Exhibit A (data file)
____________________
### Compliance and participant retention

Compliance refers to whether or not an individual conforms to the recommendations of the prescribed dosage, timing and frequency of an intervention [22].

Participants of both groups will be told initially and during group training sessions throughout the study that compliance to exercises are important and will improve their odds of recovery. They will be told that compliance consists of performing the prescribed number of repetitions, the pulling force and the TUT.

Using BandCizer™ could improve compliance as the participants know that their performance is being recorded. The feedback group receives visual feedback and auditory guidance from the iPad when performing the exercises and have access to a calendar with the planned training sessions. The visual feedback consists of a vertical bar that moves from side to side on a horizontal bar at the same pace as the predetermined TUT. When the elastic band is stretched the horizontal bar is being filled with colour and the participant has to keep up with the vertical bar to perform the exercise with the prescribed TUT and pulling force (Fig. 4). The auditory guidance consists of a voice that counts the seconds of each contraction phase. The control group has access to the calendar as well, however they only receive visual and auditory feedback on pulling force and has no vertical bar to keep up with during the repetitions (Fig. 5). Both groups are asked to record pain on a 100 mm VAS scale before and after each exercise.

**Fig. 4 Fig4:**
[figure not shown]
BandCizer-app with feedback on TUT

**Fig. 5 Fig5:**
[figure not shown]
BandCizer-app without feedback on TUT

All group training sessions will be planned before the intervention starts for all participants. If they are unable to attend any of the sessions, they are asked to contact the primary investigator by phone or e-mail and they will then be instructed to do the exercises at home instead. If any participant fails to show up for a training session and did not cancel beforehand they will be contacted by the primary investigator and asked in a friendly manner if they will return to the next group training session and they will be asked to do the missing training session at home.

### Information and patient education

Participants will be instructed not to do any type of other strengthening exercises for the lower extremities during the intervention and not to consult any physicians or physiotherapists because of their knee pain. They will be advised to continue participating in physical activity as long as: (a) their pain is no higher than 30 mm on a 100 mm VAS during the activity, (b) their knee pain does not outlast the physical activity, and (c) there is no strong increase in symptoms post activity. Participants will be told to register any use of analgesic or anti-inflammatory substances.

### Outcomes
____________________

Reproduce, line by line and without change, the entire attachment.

### Compliance and participant retention

Compliance refers to whether or not an individual conforms to the recommendations of the prescribed dosage, timing and frequency of an intervention [22].

Participants of both groups will be told initially and during group training sessions throughout the study that compliance to exercises are important and will improve their odds of recovery. They will be told that compliance consists of performing the prescribed number of repetitions, the pulling force and the TUT.

Using BandCizer™ could improve compliance as the participants know that their performance is being recorded. The feedback group receives visual feedback and auditory guidance from the iPad when performing the exercises and have access to a calendar with the planned training sessions. The visual feedback consists of a vertical bar that moves from side to side on a horizontal bar at the same pace as the predetermined TUT. When the elastic band is stretched the horizontal bar is being filled with colour and the participant has to keep up with the vertical bar to perform the exercise with the prescribed TUT and pulling force (Fig. 4). The auditory guidance consists of a voice that counts the seconds of each contraction phase. The control group has access to the calendar as well, however they only receive visual and auditory feedback on pulling force and has no vertical bar to keep up with during the repetitions (Fig. 5). Both groups are asked to record pain on a 100 mm VAS scale before and after each exercise.

**Fig. 4 Fig4:**
[figure not shown]
BandCizer-app with feedback on TUT

**Fig. 5 Fig5:**
[figure not shown]
BandCizer-app without feedback on TUT

All group training sessions will be planned before the intervention starts for all participants. If they are unable to attend any of the sessions, they are asked to contact the primary investigator by phone or e-mail and they will then be instructed to do the exercises at home instead. If any participant fails to show up for a training session and did not cancel beforehand they will be contacted by the primary investigator and asked in a friendly manner if they will return to the next group training session and they will be asked to do the missing training session at home.

### Information and patient education

Participants will be instructed not to do any type of other strengthening exercises for the lower extremities during the intervention and not to consult any physicians or physiotherapists because of their knee pain. They will be advised to continue participating in physical activity as long as: (a) their pain is no higher than 30 mm on a 100 mm VAS during the activity, (b) their knee pain does not outlast the physical activity, and (c) there is no strong increase in symptoms post activity. Participants will be told to register any use of analgesic or anti-inflammatory substances.

### Outcomes